99% of Luxembourgians had access to the internet in 2021. Of all Luxembourgians using the internet, 73% used the internet for online banking in 2019, which was 7% above the EU average. Luxembourg ranks 18th in the integration of digital technologies and 7th for digital public services among EU countries.
Luxembourg falls under the PSD2 legislation and has adopted Berlin Group’s NextGenPSD2 standard. PSD2 is a European Directive that regulates electronic payment services and was implemented in all EEA countries in 2016 and went live in September 2019.
In their European Open Banking league, Yapily ranked Luxembourg 3 out of 10 due to Open Banking being a very low priority for regulators, and there is no guidance around implementation. Moving forward, Yapily suggests setting up an independent implementation body, such as OBIE (The Open Banking Implementation Entity) in the UK, to standardise technical requirements and consumer journeys. This would ensure that all industry participants are aware of the direction of the ecosystem. Any other approach would be too slow to deliver considerable benefits in a reasonable timeframe.
The EU Commission has announced its intention to adopt an Open Finance regulatory framework.
According to ABBL, which is The Luxembourg Bankers’ Association, the interoperability of payment solutions is particularly important for Luxembourg due to its geographical location and proportion of cross-border workers.
64% of banking customers in Luxembourg said they would be willing to share personal data in exchange for protection against fraudulent transactions. In addition, two out of three respondents to the Market Pulse Survey in Luxembourg indicate an openness to allow banks to analyze their personal data in detail in order to proactively propose assistance with travel choices, buying a car and a house or even starting their own business. Luxembourgian consumers are also interested in services adapted to their needs (53%), such as targeted offers or customised messages. Services should also be personalized (48%) to anticipate individual needs, for example, helping customers to analyze their spending habits in order to save money.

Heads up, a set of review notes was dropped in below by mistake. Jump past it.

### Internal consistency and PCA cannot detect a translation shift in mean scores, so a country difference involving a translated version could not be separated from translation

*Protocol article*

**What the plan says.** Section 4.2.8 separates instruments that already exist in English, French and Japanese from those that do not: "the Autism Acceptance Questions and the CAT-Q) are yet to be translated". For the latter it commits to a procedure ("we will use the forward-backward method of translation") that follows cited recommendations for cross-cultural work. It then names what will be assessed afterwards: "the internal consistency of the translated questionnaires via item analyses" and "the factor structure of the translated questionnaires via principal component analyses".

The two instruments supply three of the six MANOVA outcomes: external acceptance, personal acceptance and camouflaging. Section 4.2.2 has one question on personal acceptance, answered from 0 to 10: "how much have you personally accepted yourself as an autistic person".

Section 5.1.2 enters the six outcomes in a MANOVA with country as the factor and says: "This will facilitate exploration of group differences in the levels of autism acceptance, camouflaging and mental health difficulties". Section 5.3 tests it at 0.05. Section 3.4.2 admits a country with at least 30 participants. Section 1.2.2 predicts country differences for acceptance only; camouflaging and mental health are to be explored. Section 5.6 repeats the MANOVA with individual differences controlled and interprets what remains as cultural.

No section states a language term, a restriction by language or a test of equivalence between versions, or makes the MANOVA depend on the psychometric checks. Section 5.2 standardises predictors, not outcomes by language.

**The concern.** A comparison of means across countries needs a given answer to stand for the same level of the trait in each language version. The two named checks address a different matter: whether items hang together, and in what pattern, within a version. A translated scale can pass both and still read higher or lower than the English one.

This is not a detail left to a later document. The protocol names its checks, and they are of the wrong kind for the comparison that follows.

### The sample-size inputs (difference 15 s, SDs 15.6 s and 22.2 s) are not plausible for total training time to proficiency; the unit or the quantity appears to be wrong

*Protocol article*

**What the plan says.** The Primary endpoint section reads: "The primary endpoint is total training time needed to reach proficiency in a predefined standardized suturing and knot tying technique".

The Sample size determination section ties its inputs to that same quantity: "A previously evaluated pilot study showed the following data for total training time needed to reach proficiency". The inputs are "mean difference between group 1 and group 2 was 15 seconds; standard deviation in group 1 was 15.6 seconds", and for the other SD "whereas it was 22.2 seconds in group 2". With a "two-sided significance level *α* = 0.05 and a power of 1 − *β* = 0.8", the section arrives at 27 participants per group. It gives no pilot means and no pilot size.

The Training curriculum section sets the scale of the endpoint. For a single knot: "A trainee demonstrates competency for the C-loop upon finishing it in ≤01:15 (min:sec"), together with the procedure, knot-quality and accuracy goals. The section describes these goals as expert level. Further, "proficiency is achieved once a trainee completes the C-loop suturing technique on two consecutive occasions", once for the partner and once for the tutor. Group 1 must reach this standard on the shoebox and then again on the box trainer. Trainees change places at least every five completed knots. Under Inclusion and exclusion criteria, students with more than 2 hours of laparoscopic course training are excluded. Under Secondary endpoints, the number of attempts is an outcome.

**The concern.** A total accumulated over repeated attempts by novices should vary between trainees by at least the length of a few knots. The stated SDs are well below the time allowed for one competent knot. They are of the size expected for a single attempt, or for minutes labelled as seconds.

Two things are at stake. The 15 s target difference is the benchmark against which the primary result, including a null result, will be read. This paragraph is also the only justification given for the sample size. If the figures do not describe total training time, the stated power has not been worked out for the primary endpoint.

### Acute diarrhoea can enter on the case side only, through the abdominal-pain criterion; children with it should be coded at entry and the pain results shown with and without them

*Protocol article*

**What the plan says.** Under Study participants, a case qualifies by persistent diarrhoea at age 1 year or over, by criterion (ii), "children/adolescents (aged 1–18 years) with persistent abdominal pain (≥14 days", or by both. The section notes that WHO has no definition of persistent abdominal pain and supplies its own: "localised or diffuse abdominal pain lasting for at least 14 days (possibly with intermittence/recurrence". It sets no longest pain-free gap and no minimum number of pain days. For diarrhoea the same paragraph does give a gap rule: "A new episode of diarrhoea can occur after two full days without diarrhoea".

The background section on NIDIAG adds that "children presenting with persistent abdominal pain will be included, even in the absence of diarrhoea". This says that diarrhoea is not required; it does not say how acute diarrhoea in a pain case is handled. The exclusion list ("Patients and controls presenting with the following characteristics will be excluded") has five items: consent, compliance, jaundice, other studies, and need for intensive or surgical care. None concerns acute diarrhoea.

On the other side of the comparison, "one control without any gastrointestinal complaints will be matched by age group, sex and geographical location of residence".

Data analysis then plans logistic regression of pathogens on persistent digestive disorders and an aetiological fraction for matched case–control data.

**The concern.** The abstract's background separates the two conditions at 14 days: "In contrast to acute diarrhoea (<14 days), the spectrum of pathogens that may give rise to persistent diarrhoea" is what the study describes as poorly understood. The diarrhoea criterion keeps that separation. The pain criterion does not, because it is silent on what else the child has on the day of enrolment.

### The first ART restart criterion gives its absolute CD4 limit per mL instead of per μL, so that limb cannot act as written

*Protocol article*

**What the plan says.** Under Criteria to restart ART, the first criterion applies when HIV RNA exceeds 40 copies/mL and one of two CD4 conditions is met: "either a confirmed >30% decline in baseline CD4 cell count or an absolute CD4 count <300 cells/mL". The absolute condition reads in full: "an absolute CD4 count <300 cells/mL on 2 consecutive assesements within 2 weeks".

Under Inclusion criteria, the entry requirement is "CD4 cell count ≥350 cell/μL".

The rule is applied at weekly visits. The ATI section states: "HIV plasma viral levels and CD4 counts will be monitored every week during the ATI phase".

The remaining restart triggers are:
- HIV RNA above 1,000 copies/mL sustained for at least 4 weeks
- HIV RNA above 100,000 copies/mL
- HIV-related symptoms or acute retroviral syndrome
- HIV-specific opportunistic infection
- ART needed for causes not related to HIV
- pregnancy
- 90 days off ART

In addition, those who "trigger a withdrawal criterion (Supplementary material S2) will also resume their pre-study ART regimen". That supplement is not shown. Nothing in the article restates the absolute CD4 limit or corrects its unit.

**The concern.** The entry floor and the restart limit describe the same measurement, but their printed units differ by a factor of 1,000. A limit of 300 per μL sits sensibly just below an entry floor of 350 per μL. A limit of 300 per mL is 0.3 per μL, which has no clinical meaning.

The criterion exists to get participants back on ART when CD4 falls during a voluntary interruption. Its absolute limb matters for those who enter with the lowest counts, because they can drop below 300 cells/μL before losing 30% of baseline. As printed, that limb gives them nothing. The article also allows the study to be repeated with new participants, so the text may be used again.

According to Yapily, Open Banking is a very low priority for regulators in Luxembourg, and there is no guidance around implementation.
In 2021, over 200 Fintechs operated in Luxembourg. Luxembourg has a complete financial ecosystem with the whole range of services and skills necessary to develop the industry, making it a globally recognised international financial hub.
Luxembourg ranks 6th in the human capital among EU countries in the Digital Economy and Society Index (DESI) 2022. The human capital measures digital skills, the proportion of employed people working as ICT specialists, female ICT specialists, and enterprises offering ICT training. Luxembourg has a multilingual, highly skilled and educated workforce, with 47% of the population not having Luxembourgish nationality.
The LHoFT is Luxembourg’s dedicated Fintech centre, which offers Fintech incubation, co-working and a soft-landing platform; the LHoFT also connects, engages with and creates value for the broader Fintech ecosystem, such as financial institutions, the IT industry, investors, research and academia as well as regulatory and public authorities.
Luxembourg has adopted STET and Berlin Group’s NextGenPSD2 technical standard.